Dr Karen Lee, Vice-President, Research at the MS Society of Canada, said: “We are pleased to fund MS research that may lead to treatment benefits for people living with MS. We look forward to advances in treatments that address repair specifically, so that people with MS may be able to manage the unpredictable symptoms of the disease.”

Cannabis Constituent Has No Effect On Multiple Sclerosis Progression, Study Shows

The first large non-commercial clinical study to investigate whether the main active constituent of cannabis (tetrahydrocannabinol or THC) is effective in slowing the course of progressive multiple sclerosis (MS), shows that there is no evidence to suggest this; although benefits were noted for those at the lower end of the disability scale.

The study is published in The Lancet Neurology.

The CUPID (Cannabinoid Use in Progressive Inflammatory brain Disease) study was carried out by researchers from Plymouth University Peninsula Schools of Medicine and Dentistry. The study was funded by the Medical Research Council (MRC), the Multiple Sclerosis Society and the Multiple Sclerosis Trust, and managed by the National Institute for Health Research (NIHR) on behalf of the MRC-NIHR partnership.

CUPID enrolled nearly 500 people with MS from 27 centres around the UK, and has taken eight years to complete. People with progressive MS were randomised to receive either THC capsules or identical placebo capsules for three years, and were carefully followed to see how their MS changed over this period. The two main outcomes of the trial were a disability scale administered by neurologists (the Expanded Disability Status Scale), and a patient report scale of the impact of MS on people with the condition (the Multiple Sclerosis Impact Scale 29).

Overall the study found no evidence to support an effect of THC on MS progression in either of the main outcomes. However, there was some evidence to suggest a beneficial effect in participants who were at the lower end of the disability scale at the time of enrolment but, as the benefit was only found in a small group of people rather than the whole population, further studies will be needed to assess the robustness of this finding.

One of the other findings of the trial was that MS in the study population as a whole progressed slowly, more slowly than expected. This makes it more challenging to find a treatment effect when the aim of the treatment is to slow progression.

As well as evaluating the potential neuroprotective effects and safety of THC over the long-term, one of the aims of the CUPID study was to improve the way that clinical trial research is done, by exploring newer methods of measuring MS and using the latest statistical methods to make the most of every piece of information collected. This analysis continued for several months and has provided important information about conducting further large scale clinical trials in MS.

Professor John Zajicek, Professor of Clinical Neuroscience at Plymouth University Peninsula Schools of Medicine and Dentistry, said: “To put this study into context: current treatments for MS are limited, either being targeted at the immune system in the early stages of the disease or aimed at easing specific symptoms such as muscle spasms, fatigue or bladder problems. At present there is no treatment available to slow MS when it becomes progressive. Progression of MS is thought to be due to death of nerve cells, and researchers around the world are desperately searching for treatments that may be ‘neuroprotective’. Laboratory experiments have suggested that certain cannabis derivatives may be neuroprotective.”

He added: “Overall our research has not supported laboratory based findings and shown that, although there is a suggestion of benefit to those at the lower end of the disability scale when they joined CUPID, there is little evidence to suggest that THC has a long term impact on the slowing of progressive MS.”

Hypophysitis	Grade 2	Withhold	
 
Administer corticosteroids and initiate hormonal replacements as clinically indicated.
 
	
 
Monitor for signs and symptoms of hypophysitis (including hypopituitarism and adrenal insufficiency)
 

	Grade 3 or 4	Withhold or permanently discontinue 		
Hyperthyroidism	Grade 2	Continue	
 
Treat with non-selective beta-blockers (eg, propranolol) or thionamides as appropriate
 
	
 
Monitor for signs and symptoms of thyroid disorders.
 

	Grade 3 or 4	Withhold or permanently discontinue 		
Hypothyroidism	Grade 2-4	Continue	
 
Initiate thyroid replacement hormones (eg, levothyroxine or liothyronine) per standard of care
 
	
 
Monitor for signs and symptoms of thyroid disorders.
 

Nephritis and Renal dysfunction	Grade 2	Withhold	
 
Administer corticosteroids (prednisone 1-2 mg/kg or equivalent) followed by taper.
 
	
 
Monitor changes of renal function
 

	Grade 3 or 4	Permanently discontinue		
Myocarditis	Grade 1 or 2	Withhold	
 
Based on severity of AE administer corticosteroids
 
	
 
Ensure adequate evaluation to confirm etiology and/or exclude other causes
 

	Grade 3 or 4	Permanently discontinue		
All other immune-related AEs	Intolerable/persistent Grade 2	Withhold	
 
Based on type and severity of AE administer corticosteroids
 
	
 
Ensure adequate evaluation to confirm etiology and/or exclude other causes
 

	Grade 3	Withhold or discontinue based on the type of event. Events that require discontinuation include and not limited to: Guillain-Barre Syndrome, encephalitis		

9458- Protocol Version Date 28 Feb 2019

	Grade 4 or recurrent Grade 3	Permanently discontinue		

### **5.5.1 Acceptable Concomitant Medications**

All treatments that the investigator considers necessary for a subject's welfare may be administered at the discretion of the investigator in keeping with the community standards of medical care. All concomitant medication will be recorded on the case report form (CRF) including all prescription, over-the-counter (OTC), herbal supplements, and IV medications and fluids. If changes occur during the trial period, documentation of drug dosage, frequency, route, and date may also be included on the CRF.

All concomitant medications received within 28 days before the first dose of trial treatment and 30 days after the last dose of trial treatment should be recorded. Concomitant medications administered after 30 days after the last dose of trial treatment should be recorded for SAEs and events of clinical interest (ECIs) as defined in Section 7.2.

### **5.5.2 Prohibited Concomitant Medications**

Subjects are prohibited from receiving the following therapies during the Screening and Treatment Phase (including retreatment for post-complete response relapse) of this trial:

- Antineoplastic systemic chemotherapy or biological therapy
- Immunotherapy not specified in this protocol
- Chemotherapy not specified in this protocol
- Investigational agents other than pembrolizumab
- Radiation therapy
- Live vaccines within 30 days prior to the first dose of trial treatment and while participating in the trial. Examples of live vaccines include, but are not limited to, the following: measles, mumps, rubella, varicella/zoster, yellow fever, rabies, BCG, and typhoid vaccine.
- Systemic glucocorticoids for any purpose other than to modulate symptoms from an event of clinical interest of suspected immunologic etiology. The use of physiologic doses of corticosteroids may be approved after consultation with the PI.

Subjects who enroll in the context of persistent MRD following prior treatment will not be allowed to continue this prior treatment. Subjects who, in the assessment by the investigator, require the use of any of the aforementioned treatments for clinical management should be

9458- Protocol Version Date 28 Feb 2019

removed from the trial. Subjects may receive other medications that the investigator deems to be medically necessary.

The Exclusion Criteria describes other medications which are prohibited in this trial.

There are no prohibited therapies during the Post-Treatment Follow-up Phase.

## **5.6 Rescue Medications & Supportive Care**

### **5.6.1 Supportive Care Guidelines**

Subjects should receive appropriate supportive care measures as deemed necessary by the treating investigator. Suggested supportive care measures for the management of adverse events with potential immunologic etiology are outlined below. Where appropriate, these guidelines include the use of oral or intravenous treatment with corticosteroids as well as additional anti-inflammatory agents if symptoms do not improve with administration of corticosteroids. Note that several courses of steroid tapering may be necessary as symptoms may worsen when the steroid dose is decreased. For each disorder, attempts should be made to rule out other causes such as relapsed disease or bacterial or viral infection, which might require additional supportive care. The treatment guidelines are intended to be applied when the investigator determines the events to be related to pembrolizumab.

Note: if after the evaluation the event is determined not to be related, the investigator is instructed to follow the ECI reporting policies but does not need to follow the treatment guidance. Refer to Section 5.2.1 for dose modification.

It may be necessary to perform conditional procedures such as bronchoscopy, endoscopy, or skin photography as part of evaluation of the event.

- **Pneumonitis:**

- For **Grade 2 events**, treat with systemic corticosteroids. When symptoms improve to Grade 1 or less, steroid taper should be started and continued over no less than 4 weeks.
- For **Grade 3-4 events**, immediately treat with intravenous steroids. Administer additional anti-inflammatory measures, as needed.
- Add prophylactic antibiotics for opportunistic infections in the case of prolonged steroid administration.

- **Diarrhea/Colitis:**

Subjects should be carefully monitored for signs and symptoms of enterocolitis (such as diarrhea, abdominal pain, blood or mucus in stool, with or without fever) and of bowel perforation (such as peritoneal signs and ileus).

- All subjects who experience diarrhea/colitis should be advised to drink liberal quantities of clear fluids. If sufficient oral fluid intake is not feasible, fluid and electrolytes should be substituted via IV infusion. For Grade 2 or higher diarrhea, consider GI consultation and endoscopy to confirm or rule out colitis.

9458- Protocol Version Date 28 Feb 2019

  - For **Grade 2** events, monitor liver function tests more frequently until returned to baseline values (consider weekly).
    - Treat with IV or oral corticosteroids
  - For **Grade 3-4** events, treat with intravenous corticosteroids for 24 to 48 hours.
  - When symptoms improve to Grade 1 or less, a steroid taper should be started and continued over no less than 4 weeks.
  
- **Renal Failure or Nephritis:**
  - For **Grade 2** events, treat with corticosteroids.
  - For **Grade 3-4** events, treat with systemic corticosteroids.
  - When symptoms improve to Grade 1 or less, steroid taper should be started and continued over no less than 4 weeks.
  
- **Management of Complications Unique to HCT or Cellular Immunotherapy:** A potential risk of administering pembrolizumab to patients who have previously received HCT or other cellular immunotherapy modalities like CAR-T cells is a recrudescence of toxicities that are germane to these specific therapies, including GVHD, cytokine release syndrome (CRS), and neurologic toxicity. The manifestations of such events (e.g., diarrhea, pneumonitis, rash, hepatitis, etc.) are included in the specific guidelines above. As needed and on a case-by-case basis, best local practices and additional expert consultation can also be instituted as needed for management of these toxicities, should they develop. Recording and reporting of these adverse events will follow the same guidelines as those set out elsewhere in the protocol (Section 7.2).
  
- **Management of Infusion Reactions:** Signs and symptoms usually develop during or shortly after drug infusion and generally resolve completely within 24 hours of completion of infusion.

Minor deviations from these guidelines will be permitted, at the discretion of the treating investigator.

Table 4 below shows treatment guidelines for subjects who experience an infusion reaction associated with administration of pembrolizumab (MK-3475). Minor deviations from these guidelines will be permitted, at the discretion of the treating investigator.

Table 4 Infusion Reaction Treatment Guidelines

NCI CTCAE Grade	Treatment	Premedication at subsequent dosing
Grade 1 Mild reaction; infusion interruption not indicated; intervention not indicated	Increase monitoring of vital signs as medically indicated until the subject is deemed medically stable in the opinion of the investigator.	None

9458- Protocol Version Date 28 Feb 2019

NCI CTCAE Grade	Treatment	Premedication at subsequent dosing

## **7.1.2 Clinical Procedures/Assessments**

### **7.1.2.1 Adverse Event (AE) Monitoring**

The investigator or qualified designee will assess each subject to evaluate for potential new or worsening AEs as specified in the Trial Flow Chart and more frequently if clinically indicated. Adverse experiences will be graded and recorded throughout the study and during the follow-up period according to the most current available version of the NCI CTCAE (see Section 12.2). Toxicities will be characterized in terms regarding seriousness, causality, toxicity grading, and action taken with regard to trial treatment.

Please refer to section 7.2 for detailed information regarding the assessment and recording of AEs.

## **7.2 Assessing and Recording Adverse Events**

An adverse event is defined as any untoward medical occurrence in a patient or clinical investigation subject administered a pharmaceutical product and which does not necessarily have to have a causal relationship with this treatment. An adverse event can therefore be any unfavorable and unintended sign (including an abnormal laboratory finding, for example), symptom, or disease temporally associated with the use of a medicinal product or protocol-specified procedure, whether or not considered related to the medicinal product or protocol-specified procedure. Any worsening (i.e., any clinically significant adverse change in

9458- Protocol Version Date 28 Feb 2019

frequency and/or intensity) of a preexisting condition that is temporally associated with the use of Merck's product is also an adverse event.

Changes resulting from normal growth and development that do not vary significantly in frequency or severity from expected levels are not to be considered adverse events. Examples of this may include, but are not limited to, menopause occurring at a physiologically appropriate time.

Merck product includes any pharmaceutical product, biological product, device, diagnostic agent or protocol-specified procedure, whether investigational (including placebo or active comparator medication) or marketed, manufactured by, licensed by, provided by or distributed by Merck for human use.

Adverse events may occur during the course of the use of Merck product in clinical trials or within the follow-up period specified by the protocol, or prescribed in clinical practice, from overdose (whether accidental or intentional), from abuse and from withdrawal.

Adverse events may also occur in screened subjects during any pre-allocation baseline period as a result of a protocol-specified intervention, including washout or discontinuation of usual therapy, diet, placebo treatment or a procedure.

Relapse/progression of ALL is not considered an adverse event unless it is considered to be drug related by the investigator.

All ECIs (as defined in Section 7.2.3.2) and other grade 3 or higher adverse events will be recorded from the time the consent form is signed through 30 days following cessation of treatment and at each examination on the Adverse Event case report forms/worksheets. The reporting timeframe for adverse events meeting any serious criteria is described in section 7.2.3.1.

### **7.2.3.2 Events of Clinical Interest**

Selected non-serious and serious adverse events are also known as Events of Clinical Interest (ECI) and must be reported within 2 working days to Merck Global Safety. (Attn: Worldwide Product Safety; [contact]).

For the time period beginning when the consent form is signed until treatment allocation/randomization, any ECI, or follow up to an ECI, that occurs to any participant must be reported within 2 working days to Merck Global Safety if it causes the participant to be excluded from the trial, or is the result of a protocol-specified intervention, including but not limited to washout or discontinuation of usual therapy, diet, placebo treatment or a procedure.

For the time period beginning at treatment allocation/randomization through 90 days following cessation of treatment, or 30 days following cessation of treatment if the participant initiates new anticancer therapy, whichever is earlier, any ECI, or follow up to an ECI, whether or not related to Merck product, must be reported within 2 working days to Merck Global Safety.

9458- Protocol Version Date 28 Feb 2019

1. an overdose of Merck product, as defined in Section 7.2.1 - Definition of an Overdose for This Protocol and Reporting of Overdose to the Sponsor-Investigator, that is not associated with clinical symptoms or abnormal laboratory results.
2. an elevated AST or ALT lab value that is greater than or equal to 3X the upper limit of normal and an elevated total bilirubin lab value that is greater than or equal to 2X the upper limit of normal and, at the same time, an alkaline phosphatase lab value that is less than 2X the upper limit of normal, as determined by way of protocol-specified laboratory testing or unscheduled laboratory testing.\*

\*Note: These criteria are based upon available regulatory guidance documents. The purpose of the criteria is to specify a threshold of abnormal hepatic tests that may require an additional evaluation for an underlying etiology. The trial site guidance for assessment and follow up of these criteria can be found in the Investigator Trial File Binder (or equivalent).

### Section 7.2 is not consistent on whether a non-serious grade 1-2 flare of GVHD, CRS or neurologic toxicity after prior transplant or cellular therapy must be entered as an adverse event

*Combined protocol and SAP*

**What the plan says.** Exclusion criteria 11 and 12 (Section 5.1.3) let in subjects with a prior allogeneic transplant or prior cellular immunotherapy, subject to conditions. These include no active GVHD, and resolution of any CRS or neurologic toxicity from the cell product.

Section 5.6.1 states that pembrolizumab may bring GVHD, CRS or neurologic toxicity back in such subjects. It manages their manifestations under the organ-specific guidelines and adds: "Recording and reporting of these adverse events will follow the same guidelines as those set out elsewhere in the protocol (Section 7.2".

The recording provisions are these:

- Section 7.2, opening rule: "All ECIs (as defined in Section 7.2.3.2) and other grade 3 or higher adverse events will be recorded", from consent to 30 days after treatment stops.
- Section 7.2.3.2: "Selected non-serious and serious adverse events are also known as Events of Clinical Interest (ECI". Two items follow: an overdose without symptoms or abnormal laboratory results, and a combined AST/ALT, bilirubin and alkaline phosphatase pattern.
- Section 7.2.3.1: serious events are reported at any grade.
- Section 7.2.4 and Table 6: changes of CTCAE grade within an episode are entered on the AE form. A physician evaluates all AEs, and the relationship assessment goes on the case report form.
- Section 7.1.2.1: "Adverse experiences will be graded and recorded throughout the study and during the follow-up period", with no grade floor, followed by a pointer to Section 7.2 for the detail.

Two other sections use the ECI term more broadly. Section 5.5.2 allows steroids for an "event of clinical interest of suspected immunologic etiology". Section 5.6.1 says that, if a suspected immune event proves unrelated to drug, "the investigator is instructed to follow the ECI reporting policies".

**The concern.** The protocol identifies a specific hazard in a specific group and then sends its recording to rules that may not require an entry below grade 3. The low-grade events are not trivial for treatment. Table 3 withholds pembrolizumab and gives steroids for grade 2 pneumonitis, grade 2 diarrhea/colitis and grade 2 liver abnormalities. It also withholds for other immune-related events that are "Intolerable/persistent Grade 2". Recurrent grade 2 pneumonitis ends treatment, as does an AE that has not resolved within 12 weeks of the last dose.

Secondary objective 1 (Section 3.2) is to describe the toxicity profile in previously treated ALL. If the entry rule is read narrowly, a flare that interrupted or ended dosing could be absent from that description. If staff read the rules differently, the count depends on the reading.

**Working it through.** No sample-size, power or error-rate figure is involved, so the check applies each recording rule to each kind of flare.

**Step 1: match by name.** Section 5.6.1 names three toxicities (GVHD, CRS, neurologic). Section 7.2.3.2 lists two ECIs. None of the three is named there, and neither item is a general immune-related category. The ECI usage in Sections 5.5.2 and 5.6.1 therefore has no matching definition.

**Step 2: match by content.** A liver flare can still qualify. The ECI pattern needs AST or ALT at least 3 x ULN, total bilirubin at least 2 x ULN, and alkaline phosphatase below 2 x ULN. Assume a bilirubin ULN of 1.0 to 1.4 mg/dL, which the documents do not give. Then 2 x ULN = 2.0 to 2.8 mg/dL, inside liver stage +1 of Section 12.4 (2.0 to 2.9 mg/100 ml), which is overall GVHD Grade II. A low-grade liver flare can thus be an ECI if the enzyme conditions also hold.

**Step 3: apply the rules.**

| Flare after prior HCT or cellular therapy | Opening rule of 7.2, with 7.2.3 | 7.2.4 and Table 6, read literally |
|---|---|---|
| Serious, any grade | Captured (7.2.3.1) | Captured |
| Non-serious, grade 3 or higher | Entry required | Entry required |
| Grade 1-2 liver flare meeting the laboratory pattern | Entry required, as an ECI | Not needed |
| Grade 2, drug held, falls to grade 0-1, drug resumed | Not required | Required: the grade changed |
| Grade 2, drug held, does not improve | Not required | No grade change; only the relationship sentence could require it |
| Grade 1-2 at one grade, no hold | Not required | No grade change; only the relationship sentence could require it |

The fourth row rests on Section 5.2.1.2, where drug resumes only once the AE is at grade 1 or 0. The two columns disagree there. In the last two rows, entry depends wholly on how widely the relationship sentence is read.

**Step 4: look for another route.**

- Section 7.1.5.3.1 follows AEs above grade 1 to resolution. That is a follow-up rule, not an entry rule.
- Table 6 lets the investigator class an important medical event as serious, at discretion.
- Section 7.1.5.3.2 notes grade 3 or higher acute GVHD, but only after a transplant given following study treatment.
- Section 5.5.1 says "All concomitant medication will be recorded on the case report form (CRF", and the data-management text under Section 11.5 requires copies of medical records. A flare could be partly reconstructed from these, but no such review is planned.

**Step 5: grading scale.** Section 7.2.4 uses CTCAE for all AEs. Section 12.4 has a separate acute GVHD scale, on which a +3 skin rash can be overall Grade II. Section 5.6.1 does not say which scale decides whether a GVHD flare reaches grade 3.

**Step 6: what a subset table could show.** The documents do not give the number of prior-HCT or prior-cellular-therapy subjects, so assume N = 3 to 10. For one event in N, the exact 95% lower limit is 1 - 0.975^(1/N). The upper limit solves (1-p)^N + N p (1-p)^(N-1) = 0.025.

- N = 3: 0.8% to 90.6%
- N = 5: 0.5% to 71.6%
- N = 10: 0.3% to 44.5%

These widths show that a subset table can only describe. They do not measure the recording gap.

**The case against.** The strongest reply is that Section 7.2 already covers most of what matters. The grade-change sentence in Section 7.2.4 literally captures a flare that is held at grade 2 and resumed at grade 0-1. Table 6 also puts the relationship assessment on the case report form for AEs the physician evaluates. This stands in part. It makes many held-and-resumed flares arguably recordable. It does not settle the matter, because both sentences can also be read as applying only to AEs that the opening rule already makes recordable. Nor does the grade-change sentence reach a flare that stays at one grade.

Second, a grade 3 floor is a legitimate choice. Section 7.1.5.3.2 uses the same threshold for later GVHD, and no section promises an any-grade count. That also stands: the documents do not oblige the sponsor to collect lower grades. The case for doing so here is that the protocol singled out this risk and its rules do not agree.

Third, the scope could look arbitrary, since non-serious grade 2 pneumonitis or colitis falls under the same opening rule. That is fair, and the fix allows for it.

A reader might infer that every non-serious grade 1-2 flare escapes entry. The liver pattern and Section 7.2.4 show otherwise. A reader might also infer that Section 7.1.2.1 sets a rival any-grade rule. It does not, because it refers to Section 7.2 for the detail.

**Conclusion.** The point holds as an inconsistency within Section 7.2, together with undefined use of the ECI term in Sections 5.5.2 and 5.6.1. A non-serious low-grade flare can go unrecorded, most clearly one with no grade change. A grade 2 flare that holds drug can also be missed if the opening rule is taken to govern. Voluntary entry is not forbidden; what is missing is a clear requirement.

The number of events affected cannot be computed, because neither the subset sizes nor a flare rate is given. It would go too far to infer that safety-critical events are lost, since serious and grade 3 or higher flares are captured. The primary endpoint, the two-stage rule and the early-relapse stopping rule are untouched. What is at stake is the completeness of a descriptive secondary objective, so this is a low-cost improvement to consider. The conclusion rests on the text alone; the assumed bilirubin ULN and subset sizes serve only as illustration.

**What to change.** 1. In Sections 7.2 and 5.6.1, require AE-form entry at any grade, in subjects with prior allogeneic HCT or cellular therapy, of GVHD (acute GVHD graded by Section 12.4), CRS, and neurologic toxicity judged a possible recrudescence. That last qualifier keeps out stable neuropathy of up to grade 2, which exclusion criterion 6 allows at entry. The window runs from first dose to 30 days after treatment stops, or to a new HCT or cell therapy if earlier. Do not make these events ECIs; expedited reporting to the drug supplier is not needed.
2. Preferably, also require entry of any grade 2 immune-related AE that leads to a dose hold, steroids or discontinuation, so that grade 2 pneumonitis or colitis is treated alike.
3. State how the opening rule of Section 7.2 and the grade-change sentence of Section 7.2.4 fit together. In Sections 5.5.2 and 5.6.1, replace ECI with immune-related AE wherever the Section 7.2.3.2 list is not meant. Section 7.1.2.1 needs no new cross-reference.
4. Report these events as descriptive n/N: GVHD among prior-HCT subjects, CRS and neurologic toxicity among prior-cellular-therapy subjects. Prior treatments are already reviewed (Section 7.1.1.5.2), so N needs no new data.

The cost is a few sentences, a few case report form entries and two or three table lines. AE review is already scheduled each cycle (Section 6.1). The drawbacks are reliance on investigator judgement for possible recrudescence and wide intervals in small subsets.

Enhanced White Blood Cells Heal Mice With MS-Like Disease

Genetically engineered immune cells seem to promote healing in mice infected with a neurological disease similar to multiple sclerosis (MS), cleaning up lesions and allowing the mice to regain use of their legs and tails.

The new finding, by a team of University of Wisconsin School of Medicine and Public Health researchers, suggests that immune cells could be engineered to create a new type of treatment for people with MS.

Currently, there are few good medications for MS, an autoimmune inflammatory disease that affects some 400,000 people in the United States, and none that reverse progress of the disease.

Dr. Michael Carrithers, assistant professor of neurology, led a team that created a specially designed macrophage — an immune cell whose name means “big eater.” Macrophages rush to the site of an injury or infection, to destroy bacteria and viruses and clear away damaged tissue. The research team added a human gene to the mouse immune cell, creating a macrophage that expressed a sodium channel called NaVI.5, which seems to enhance the cell’s immune response.

But because macrophages can also be part of the autoimmune response that damages the protective covering (myelin) of the nerves in people with MS, scientists weren’t sure whether the NaV1.5 macrophages would help or make the disease worse.

When the mice developed experimental autoimmune encephalomyelitis — the mouse version of MS — they found that the NaV1.5 macrophages sought out the lesions caused by the disease and promoted recovery.

“This finding was unexpected because we weren’t sure how much damage they would do, versus how much cleaning up they would do,” Carrithers says. “Some people thought the mice would get more ill, but we found that it protected them and they either had no disease or a very mild case.”

In follow-up experiments, regular mice that do not express the human gene were treated with the NaV1.5 macrophages after the onset of symptoms, which include weakness of the back and front limbs. The majority of these mice developed complete paralysis of their hindlimbs. Almost all of the mice that were treated with the Na1.5 macrophages regained the ability to walk. Mice treated with placebo solution or regular mouse macrophages that did not have NaV1.5 did not show any recovery or became more ill. In treated mice, the research team also found the NaV1.5 macrophages at the site of the lesions, and found smaller lesions and less damaged tissue in the treated mice.